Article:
One of the universal friction pivot assemblies 6 shown in FIG. 1 is illustrated in more detail in FIG. 2. Essentially, the assembly consists of a block 14 which is of a shape approximating to a cube, but slightly elongated in one direction, and with the corners rounded off. Shafts 16 and 18, which define substantially perpendicular axes, but do not intersect, pass through the block 14 and through trunnions 20 and 22 respectively. The trunnion 20 is attached to the base 2 (only a part of which is shown) by screws 32, and the trunnion 22 is connected to the handle 4. The friction about the rotation axes defined by the shafts 16 and 18 is controlled by hand operated nuts 24 and 26 respectively, operating on the threaded ends of shafts 16 and 18, and with indications of the settings being provided by scales 28 and 30.
The construction of the universal friction pivot assembly shown in FIG. 2 is illustrated in more detail in FIG. 3, which represents a part section through the rotation axis 16. The block 14, which may conveniently be of metal or reinforced plastic, carries conical friction surfaces 36, which are engaged by cones 34, typically of metal, attached to the trunnion 20. The means of attachment of cones 34 to trunnion 20 are not shown in the drawing; they may be welded or bonded by adhesive if the trunnion 20 is sufficiently flexible to enable it to be sprung in and out of position, or they may be attached by screws to facilitate assembly. Another form of construction (not shown) is for the cones 34 to be permanently attached to the trunnion 20, but for the trunnion 20 itself to be made in two pieces. The friction between the block 14 and the trunnion 20 is controlled by the setting of the hand nut 24 applying tension to the shaft 16. The actual setting of the nut 24 is indicated by the pointer 32 in relation to the scale on the trunnion 20 in the position indicated at 28. The zero of the scale 28 is set by adjusting the hand nut 24 so that the pointer 32 reads zero, and then screwing up the self-locking nut 38 until all free play is eliminated, and any further movement would generate tension in the shaft 16. The hole 40 in the block 14 represents the position of the transverse axis 18 shown in FIG. 2, which has an arrangement of conical friction faces, cones, hand nut 26 (FIG. 2), scale 30 (FIG. 2), and zero setting nut similar to the axis shown in FIG. 3.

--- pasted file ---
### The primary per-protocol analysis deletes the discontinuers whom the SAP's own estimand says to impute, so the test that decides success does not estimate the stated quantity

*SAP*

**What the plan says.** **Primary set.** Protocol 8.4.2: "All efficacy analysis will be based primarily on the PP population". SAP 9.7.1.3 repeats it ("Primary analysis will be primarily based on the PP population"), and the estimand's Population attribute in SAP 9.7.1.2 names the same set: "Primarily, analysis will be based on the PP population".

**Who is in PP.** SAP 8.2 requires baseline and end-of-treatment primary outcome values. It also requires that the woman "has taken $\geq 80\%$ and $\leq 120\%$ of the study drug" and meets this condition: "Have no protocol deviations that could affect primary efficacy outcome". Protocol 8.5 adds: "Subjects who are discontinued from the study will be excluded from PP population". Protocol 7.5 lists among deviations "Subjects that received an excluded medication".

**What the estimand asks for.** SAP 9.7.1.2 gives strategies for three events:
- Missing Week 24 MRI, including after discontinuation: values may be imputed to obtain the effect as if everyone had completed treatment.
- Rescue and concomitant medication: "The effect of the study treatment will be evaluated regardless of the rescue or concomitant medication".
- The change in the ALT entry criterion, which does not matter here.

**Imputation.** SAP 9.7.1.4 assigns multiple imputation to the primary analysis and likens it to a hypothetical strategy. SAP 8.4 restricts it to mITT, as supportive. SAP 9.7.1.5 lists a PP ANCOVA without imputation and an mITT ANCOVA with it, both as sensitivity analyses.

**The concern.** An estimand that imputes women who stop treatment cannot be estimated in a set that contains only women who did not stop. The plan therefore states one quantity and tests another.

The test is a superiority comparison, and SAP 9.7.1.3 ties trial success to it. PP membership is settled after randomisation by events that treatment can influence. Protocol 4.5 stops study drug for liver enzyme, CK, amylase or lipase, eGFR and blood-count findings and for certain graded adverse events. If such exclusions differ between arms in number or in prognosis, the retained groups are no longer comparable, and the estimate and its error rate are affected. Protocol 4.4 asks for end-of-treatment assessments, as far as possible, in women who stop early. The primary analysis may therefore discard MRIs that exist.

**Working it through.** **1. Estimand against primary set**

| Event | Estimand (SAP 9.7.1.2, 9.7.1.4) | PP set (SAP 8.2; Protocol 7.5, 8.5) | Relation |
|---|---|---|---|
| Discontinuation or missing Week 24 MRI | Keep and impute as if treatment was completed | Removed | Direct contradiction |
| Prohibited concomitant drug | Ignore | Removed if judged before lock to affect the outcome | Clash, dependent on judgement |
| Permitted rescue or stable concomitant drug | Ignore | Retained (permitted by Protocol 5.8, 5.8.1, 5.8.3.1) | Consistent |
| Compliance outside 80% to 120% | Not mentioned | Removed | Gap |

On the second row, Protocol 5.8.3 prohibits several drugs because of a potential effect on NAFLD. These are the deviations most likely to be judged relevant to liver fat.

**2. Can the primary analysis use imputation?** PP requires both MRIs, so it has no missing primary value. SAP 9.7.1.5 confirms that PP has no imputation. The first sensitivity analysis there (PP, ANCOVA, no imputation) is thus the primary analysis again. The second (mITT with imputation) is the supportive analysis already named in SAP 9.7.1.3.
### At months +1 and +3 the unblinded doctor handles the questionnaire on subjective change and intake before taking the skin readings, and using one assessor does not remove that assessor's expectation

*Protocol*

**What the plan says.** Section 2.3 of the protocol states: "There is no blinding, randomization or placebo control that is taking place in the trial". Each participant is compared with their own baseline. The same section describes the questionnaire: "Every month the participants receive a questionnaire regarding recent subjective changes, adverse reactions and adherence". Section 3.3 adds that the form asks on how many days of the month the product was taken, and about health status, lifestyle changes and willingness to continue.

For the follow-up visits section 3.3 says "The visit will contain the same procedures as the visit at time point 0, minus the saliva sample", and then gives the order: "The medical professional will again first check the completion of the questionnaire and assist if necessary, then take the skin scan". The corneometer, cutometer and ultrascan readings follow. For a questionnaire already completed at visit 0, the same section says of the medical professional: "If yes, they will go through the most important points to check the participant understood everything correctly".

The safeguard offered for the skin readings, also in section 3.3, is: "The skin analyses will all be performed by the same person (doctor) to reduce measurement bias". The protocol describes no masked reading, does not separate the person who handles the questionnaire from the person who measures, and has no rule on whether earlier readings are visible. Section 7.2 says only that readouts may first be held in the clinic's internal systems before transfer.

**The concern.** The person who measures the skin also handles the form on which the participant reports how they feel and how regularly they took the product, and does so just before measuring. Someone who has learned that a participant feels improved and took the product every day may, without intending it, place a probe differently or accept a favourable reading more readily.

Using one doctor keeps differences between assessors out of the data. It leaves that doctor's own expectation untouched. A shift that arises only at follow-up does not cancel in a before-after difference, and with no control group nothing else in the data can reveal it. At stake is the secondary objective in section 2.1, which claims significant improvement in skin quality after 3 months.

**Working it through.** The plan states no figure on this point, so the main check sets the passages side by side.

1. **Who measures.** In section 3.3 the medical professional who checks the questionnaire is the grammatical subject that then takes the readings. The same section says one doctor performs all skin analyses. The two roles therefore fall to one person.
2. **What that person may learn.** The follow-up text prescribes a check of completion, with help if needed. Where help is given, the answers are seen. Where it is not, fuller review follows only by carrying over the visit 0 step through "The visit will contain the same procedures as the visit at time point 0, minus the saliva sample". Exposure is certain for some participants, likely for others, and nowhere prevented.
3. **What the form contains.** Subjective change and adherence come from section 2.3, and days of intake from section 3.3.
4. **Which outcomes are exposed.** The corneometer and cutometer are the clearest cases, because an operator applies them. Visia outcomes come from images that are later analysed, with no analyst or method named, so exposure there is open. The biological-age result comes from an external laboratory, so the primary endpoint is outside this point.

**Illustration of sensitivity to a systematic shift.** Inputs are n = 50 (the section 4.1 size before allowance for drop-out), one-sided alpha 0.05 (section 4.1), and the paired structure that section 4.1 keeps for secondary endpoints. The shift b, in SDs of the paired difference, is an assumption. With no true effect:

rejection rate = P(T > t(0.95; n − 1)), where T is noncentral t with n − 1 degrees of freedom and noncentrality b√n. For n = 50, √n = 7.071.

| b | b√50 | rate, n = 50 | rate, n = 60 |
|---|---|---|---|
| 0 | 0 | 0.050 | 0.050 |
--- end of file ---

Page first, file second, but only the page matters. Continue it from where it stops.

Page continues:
For some exercises requiring substantial frictional resistance, the degree of force which has to be applied to the hand nuts 24 and 26 of FIG. 2 in order to generate sufficient clamping force in the respective shafts 16 and 18 can present a problem. This arises from the limitation in angular rotation imposed by the necessity for the pointers and the hand nuts 24 and 26 to remain within the extent of the respective scales 28 and 30, in order unambiguously to represent the friction setting.
FIG. 4 illustrates a means of overcoming this difficulty, by including a form of reduction gearing through which the friction adjusting nut can be driven. The trunnion 20 and cone 34 of FIG. 2 are replaced by a modified trunnion 50 (only a portion of which is shown) on which a conical surface 52 is formed, thus creating a cavity in which the geared drive can be accommodated. The friction adjusting nut 54 which engages the threaded portion of the shaft 68 and applies load to the conical portion 52 of the trunnion 50 through the thrust washer 53, forms part of a cage 54, 56 and 60 carrying a number of planetary gears 58 on shafts 60. The said planetary gears 58 mesh with an internally toothed ring 62 attached to the inside of the conical cavity. The handwheel 64 drives a gear 66 which is carried on an extension of said shaft 68 and meshes with said planetary gears 58. It will be seen that the complete assembly constitutes an epicyclic reduction gear capable of providing a significant mechanical advantage between the handwheel 64 and the friction adjusting nut 54. The handwheel 64 and gear 66 are retained in position by the plate 70 which is attached to the cage portion 56. The plate 70 carries adjacent to its circumference a scale 72 which is read against an index mark on the cover 74.